Handing any teenager the keys to a vehicle can be a nerve-wracking experience, let alone a teen with ADHD.
Indeed, people of all ages with ADHD are 4 times more likely to receive a moving violation ticket, 2 times more likely to get into an accident , and 50% more likely to get into a serious accident involving injury.
Thankfully, there’s a lot we can do to minimize inattentiveness behind the wheel
Special classes exist to train people on how to become more conscious of obstacles on the road, and build instincts to drive around them in safe, accident minimizing ways. They’re called defensive driving classes, and ADHD adults and teenagers should invest in them to learn these skills on autopilot. Parents should consider making these classes mandatory in exchange for the privilege of a teenager using their vehicle.
People with ADHD need to find engaging ways to stay connected to the experience of driving. Researchers have found that adolescent teens are more attentive and conscious of the road when driving a manual transmission vehicle. This may be the perfect excuse your son has been looking for to get that manual transmission car (and this time, he may actually be right).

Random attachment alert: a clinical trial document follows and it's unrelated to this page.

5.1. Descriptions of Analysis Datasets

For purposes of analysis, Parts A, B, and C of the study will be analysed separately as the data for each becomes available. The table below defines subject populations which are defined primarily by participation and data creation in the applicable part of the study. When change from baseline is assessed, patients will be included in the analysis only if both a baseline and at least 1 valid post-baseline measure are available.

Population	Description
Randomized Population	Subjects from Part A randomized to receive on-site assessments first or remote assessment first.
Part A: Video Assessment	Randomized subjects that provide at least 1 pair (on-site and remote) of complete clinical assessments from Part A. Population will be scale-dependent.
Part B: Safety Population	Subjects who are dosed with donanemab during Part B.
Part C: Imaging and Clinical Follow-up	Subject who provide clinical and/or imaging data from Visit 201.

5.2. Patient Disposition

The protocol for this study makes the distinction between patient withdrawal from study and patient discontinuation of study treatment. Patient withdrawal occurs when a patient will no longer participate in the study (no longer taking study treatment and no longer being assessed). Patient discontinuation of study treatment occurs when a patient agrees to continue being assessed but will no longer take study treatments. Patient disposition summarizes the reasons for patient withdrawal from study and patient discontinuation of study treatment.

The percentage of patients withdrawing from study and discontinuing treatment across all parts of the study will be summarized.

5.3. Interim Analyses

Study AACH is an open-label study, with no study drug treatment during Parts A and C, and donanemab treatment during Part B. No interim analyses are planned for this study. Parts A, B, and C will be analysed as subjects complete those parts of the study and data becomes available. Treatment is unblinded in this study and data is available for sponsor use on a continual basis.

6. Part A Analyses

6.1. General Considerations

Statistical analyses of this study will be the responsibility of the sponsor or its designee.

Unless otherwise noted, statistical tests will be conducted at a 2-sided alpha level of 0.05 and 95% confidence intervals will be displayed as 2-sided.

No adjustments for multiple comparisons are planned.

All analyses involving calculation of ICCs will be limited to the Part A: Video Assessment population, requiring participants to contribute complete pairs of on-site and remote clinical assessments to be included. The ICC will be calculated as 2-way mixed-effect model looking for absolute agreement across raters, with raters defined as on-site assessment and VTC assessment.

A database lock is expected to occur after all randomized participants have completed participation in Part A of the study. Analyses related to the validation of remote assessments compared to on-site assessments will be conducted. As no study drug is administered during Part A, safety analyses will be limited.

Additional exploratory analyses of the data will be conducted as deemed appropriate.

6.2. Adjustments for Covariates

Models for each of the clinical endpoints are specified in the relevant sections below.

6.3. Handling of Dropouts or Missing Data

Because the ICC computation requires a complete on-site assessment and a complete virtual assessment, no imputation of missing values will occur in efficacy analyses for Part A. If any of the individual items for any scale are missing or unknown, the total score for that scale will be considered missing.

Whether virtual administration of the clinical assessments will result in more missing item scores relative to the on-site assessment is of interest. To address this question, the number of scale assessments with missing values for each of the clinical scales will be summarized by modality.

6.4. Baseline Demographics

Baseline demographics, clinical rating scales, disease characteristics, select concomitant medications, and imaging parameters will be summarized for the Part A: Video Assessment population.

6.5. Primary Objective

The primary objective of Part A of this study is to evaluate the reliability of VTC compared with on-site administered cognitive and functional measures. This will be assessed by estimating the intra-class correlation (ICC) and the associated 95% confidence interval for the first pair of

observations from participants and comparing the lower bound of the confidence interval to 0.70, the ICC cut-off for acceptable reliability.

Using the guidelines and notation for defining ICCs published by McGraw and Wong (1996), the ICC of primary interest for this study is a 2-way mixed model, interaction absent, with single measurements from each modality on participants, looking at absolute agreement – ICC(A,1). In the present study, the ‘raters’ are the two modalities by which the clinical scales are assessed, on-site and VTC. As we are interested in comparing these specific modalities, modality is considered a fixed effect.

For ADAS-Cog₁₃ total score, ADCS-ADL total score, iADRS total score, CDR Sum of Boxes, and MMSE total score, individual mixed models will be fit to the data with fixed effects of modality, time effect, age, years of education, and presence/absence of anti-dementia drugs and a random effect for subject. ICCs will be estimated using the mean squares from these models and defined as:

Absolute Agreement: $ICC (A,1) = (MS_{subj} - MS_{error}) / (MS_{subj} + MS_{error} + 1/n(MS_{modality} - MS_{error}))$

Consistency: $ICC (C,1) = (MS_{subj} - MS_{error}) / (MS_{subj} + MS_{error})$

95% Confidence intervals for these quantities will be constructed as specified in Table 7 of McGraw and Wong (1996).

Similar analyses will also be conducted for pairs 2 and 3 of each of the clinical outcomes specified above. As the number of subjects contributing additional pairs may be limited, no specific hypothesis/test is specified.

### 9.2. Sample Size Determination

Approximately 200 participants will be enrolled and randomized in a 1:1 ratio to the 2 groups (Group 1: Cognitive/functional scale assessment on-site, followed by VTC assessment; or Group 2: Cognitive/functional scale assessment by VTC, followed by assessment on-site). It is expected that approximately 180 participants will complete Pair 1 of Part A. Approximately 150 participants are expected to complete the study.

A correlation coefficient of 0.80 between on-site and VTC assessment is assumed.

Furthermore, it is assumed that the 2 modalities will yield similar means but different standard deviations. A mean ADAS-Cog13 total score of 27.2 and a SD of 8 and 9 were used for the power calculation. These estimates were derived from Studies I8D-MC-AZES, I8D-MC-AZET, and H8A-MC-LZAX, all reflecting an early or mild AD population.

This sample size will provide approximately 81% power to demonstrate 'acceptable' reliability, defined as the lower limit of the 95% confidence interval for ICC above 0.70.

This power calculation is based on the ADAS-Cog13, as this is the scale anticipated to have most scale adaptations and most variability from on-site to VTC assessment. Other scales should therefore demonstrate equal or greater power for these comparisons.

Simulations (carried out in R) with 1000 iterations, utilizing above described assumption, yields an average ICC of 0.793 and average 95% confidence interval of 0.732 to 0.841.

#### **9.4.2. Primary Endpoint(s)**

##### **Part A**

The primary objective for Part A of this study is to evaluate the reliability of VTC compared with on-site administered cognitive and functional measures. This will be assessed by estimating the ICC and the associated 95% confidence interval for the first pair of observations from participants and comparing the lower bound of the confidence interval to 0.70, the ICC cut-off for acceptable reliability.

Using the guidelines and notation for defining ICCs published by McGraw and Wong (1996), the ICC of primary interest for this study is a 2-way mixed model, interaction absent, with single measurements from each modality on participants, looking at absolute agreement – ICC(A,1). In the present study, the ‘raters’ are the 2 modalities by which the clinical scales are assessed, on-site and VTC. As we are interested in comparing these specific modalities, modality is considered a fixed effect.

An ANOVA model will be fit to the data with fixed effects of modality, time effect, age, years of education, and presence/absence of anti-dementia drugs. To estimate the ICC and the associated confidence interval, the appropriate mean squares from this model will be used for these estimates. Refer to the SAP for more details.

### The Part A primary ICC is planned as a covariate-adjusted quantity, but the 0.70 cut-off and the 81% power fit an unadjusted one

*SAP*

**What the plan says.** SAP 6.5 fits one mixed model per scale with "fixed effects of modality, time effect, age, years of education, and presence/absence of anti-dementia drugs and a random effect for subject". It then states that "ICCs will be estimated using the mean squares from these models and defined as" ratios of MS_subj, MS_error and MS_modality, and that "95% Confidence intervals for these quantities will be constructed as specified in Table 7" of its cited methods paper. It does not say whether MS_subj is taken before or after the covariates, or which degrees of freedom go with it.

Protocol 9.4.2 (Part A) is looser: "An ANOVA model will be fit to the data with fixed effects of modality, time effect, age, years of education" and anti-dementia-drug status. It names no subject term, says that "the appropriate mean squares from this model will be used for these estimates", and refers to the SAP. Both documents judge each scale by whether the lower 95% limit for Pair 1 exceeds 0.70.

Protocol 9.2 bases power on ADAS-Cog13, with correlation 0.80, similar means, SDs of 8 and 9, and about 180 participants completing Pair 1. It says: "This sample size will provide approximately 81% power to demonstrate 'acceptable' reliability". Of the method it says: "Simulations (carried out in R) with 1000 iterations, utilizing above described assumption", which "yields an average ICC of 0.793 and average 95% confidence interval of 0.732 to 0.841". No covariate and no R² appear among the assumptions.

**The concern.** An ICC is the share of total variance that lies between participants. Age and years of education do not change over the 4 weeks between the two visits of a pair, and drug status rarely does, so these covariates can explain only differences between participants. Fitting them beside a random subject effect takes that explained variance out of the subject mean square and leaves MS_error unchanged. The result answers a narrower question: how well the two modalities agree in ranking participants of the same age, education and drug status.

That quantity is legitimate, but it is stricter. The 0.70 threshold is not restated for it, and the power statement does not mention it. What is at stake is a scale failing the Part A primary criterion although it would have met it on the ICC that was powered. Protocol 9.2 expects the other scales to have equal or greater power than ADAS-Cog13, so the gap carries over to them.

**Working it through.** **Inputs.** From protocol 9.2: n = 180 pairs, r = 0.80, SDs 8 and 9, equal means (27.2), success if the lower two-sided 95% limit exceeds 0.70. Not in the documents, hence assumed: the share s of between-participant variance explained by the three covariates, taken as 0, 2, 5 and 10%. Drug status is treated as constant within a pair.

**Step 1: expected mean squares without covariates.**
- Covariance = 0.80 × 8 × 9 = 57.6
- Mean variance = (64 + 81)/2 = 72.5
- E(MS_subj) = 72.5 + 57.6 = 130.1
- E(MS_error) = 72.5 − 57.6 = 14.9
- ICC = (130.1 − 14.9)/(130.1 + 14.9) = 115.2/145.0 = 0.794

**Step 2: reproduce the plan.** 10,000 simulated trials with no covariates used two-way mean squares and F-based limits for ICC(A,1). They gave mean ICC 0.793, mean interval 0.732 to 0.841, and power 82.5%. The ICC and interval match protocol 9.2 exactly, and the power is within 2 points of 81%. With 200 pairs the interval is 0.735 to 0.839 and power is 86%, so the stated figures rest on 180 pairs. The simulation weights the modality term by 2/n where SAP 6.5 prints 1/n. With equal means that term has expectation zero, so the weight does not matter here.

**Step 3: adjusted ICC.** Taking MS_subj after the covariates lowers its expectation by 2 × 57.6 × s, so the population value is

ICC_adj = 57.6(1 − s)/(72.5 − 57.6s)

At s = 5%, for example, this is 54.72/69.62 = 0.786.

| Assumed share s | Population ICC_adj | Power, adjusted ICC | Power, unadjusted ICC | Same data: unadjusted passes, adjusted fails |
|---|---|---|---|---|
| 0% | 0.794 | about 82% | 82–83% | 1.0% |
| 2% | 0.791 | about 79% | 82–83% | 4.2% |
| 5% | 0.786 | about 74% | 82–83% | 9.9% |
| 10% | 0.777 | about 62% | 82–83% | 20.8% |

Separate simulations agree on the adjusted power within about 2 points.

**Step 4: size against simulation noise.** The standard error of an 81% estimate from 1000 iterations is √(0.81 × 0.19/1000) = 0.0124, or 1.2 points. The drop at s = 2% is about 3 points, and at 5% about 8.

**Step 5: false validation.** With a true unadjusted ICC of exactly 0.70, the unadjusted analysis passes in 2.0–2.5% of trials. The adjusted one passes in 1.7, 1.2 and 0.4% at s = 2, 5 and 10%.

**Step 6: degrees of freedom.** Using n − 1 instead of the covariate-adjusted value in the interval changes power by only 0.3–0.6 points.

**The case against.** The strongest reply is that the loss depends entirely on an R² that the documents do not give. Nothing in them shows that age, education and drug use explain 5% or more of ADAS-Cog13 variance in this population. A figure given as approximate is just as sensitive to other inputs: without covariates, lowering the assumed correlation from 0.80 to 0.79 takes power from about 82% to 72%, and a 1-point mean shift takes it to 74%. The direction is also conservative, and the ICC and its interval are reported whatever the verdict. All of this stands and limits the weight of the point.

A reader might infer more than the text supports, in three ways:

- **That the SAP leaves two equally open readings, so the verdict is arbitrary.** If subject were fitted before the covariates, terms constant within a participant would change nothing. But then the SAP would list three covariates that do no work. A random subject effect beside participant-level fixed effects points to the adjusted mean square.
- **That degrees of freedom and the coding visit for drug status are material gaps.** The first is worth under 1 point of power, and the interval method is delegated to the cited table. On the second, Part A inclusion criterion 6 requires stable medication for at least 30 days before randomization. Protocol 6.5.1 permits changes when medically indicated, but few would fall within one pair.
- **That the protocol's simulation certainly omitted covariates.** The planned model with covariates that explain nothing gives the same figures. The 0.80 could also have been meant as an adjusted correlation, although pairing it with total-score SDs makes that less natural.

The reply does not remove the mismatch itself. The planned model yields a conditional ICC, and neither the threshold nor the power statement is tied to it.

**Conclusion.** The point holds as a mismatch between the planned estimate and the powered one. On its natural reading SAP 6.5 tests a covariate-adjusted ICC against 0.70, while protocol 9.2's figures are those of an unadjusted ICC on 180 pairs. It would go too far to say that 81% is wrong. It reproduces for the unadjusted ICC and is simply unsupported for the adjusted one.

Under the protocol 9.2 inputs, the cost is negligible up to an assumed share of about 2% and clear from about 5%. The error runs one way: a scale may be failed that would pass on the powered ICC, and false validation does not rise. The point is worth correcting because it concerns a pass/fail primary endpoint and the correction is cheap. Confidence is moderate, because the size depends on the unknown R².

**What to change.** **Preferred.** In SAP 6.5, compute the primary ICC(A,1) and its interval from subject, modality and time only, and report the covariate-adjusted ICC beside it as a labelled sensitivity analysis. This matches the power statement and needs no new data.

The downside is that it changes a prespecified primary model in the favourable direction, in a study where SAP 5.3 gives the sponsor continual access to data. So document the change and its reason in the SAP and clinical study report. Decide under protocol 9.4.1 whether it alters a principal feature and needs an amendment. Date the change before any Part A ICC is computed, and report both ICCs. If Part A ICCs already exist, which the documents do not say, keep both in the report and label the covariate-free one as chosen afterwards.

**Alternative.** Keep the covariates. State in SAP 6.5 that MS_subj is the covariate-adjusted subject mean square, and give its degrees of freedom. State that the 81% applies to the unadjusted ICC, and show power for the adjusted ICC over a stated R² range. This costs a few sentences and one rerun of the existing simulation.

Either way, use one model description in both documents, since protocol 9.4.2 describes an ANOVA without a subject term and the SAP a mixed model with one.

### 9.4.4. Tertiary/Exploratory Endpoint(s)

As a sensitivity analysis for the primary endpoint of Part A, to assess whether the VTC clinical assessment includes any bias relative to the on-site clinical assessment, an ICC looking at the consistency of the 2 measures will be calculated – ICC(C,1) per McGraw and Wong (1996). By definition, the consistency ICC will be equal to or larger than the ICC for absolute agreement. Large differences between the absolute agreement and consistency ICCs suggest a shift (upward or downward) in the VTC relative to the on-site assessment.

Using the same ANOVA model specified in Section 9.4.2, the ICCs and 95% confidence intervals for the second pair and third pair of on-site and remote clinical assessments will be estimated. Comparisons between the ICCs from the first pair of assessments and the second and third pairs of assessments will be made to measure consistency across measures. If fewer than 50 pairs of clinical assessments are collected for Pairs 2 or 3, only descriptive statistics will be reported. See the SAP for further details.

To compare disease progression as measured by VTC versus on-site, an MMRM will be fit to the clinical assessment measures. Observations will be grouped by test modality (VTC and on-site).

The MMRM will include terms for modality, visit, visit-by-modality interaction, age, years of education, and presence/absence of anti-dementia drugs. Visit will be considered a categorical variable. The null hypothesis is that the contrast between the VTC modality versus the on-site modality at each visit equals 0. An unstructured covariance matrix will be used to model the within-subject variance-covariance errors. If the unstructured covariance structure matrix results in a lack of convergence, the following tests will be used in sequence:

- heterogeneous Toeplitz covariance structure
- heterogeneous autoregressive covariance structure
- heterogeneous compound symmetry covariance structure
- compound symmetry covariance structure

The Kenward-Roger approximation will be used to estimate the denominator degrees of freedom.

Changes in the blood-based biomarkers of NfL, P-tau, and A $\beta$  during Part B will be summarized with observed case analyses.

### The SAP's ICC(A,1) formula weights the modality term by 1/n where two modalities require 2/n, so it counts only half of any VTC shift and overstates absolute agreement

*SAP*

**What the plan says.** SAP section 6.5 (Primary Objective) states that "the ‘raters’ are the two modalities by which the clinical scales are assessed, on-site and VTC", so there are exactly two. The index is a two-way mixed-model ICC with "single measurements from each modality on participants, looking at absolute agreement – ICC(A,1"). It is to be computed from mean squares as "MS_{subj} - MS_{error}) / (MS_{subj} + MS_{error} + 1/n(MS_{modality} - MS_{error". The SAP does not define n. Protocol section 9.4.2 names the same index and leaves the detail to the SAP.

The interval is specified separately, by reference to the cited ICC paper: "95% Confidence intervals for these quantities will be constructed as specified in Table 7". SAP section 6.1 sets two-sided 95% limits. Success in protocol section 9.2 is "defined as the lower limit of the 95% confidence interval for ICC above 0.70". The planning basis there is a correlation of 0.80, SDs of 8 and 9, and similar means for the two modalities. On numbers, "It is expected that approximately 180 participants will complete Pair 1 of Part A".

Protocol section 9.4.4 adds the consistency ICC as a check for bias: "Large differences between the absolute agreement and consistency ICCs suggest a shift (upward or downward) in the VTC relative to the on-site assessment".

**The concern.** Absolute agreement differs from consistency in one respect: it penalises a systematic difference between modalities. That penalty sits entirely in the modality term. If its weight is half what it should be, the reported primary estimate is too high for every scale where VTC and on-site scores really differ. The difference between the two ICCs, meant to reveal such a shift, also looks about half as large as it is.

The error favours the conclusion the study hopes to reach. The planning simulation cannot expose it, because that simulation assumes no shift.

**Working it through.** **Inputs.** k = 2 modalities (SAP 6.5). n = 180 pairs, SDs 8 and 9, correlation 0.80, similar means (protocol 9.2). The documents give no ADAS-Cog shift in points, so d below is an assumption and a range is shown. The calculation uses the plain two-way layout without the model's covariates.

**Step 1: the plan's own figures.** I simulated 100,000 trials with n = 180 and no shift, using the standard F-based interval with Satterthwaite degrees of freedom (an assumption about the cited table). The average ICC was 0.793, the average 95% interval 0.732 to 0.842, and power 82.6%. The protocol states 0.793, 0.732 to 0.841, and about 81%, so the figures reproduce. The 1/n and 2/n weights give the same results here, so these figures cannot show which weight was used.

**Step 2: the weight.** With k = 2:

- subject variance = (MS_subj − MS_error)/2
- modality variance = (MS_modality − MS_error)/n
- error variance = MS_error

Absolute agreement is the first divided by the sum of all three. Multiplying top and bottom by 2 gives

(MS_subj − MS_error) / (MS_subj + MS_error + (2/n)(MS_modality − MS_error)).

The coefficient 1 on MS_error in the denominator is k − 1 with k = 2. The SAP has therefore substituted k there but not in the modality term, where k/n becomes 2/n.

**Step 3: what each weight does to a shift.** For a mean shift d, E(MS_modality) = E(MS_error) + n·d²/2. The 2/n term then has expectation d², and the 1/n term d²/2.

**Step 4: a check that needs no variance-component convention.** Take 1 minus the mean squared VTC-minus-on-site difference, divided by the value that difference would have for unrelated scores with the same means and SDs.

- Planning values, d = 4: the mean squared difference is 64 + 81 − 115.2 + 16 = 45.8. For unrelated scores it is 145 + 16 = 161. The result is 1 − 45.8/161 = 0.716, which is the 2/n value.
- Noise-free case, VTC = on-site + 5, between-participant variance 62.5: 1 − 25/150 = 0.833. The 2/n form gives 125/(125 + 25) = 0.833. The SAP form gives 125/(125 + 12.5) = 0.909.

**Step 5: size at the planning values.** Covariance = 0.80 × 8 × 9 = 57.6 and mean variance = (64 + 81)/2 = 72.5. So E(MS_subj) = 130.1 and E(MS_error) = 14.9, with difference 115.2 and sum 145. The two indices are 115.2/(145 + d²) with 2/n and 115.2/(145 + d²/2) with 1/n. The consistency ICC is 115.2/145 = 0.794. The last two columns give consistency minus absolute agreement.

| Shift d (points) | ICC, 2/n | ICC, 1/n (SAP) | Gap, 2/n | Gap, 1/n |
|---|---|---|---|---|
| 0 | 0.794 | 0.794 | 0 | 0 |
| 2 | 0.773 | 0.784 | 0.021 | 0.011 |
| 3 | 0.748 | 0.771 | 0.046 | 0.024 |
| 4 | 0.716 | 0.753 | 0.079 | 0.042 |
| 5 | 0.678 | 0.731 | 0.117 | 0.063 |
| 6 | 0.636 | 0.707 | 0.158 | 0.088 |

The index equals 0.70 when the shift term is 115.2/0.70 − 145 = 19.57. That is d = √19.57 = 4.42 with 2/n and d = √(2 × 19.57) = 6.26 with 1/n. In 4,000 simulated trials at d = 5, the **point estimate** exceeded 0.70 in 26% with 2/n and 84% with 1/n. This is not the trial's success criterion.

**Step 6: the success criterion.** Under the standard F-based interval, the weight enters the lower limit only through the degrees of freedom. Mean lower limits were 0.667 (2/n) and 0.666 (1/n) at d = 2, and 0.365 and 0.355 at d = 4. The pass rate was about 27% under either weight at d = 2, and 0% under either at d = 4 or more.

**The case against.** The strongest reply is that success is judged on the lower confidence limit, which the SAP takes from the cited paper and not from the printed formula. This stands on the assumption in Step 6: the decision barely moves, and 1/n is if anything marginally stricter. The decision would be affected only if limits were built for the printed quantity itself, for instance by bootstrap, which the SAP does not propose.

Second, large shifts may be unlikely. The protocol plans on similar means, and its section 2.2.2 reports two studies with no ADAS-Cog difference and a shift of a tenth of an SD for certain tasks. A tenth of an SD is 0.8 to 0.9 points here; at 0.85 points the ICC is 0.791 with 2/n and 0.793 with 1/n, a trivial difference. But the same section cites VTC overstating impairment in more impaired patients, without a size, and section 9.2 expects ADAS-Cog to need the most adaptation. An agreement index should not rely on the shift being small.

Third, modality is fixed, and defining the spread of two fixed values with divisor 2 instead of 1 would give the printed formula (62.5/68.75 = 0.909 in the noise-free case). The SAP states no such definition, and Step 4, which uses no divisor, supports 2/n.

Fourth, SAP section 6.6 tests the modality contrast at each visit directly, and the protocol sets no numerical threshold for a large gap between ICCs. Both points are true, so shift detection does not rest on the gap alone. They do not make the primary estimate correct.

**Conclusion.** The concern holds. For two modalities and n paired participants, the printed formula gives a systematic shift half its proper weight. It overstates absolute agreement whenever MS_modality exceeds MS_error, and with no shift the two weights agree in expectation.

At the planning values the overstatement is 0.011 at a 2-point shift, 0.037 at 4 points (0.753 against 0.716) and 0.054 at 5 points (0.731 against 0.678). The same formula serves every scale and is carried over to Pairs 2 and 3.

Who hasn’t missed a critical turn, or gone in the wrong direction for miles? With ADHD it’s likely a common occurrence. Thankfully with satellite guidance in the form of GPS, there’s no need to go down the wrong road — unconsciously — ever again. Get in the habit of putting your phone on GPS mode for trips of any length, and you’ll make a lot less of those mistakes.
Sometimes symptoms of ADHD are so severe that the best option is to hand the driving to someone else. Carpooling and public transportation are becoming more viable options in some parts of the country. They also make getting around less stressful and more enjoyable. See what options are available, and consider making it part of your own schedule.